Like others in this business, Bill offers his inventory through online dealer networks. As a member-subscriber to and, Bill makes his books available to shoppers who plug a title into a search box. If he has that book, the shopper will find out the condition and the price along with the terms of sale – and also the condition and price of competitors’ copies. To look only at Bill’s inventory, one clicks on the “Bookstores” tab and then enters Wickham Books South (or searches further by clicking the “W” tab). Now you are shopping in Naples from wherever in the world you connect to the internet. Of course, this service comes at a cost to its members – not only the monthly subscription fee, but also a piece of each transaction made through the listing network.

Bill believes that specialization is not as important as it used to be. While he lists Travel, Florida, and Military as featured categories in his large stock, he doesn’t really think of himself as a specialist – except when he is in Miami. Then Florida titles loom large.

Each November, Bill rents space in the Antiquarian Books Corner at the Miami Book Fair. He enjoys a very profitable weekend, with many shoppers and a relatively small number of dealers. Not only does he sell a good number of books there, but he also plants the seeds for future business with people who walk through, grab a business card, and contact him later.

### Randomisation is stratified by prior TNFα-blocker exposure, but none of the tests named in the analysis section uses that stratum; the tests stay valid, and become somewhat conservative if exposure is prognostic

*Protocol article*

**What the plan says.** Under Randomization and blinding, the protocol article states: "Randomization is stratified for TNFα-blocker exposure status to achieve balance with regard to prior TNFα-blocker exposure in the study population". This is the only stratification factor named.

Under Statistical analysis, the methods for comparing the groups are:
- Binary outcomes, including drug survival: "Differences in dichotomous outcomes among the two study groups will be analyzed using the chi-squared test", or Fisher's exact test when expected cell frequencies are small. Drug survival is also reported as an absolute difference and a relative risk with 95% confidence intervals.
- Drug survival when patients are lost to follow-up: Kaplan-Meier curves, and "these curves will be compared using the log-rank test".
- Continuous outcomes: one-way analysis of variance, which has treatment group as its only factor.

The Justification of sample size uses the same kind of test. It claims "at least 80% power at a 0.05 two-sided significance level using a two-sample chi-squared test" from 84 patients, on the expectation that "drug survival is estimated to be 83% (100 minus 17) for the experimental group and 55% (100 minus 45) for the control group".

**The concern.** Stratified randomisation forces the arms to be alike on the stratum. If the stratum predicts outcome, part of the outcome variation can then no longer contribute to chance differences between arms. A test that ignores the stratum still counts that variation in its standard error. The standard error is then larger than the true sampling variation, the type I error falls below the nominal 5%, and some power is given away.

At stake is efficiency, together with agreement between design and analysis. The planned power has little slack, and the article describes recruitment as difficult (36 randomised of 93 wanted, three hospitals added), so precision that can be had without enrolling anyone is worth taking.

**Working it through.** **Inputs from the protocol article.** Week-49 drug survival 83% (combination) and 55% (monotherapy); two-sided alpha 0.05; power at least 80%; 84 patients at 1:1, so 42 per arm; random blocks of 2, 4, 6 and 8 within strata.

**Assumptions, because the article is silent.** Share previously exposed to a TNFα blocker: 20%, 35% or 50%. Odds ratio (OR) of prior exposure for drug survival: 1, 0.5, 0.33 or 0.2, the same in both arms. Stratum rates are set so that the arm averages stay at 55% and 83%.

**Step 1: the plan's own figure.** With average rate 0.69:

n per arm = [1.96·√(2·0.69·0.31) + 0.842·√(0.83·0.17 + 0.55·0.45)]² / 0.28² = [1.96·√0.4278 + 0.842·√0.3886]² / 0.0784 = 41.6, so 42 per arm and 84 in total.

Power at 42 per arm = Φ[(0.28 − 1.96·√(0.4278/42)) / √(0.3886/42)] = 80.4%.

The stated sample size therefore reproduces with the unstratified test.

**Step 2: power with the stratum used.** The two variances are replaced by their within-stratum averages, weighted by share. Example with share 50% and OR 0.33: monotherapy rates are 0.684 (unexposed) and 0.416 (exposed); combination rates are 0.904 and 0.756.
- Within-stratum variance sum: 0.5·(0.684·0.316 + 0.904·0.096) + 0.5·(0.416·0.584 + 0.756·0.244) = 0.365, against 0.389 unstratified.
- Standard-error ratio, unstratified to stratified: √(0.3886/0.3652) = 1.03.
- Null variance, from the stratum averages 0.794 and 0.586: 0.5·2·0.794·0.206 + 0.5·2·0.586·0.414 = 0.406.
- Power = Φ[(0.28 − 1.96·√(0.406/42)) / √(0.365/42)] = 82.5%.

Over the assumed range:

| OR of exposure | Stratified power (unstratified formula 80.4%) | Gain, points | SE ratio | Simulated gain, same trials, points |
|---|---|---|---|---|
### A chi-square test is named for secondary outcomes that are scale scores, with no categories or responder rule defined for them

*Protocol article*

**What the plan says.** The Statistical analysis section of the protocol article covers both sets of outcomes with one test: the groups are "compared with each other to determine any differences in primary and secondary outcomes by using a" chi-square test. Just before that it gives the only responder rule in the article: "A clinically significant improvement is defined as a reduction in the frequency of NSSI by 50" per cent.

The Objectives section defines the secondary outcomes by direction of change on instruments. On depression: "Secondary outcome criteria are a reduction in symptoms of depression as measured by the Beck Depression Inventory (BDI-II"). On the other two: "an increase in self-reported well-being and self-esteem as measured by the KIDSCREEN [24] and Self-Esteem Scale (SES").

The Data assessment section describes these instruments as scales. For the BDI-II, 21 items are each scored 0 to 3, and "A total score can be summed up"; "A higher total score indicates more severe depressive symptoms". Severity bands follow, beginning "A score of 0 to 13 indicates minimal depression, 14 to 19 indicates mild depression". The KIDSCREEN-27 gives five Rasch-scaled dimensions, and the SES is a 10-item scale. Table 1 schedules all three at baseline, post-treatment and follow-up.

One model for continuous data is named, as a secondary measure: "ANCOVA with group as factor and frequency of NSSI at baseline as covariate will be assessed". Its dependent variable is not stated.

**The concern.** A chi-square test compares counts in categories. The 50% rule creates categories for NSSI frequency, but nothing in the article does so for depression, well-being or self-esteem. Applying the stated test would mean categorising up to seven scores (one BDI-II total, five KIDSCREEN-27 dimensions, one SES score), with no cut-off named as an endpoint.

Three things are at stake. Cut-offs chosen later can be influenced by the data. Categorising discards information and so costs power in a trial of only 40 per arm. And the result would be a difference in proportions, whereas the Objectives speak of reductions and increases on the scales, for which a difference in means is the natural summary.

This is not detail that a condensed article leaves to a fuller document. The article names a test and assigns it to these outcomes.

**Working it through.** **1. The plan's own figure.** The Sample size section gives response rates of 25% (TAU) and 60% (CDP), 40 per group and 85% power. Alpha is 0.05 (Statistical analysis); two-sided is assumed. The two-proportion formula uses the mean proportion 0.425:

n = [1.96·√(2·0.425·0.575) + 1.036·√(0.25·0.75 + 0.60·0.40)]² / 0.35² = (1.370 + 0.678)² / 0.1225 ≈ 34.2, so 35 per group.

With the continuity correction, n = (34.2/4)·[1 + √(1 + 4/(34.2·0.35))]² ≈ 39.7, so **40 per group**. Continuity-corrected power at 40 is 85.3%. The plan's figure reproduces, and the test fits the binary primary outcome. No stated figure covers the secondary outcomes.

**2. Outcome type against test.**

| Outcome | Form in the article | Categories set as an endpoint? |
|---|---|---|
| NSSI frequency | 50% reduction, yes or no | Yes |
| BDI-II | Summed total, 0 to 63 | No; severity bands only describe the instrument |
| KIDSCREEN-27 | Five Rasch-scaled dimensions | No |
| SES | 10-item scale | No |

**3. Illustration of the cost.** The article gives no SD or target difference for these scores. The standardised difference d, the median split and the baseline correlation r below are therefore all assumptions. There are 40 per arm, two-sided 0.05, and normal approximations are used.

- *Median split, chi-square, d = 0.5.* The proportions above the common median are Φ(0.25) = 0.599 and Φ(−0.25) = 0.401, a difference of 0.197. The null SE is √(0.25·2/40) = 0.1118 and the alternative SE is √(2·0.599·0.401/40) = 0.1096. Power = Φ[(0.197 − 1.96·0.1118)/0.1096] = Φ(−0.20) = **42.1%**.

Even Naples residents first find Bill through the internet. Then they may engage him directly to help them fill their book requests. He doubts, given the economics of the business today, that it pays to have a large, separate store and fixed business hours. Those days of a clean enough, well-enough lighted place to browse, actually heft and examine lovely old books, listen to music, beat your friend at checkers, have some java and a croissant, and catch up on neighborhood gossip are over. The space at Treasure Island Antique Mall allows Bill to maintain a presence in the community and to keep his home a private place. Also, by networking with other dealers at Treasure Island, Bill finds out about estate sales and other sources of inventory.

A seller is first a buyer. For Bill, the excitement is in finding new stock. The fun of detective work and the joy of discovery are key pleasures. In this regard, Bill Wickham is like all booklovers – including those who look to him for their out of print and rare book needs. You can reach him at 774-5519 or send email to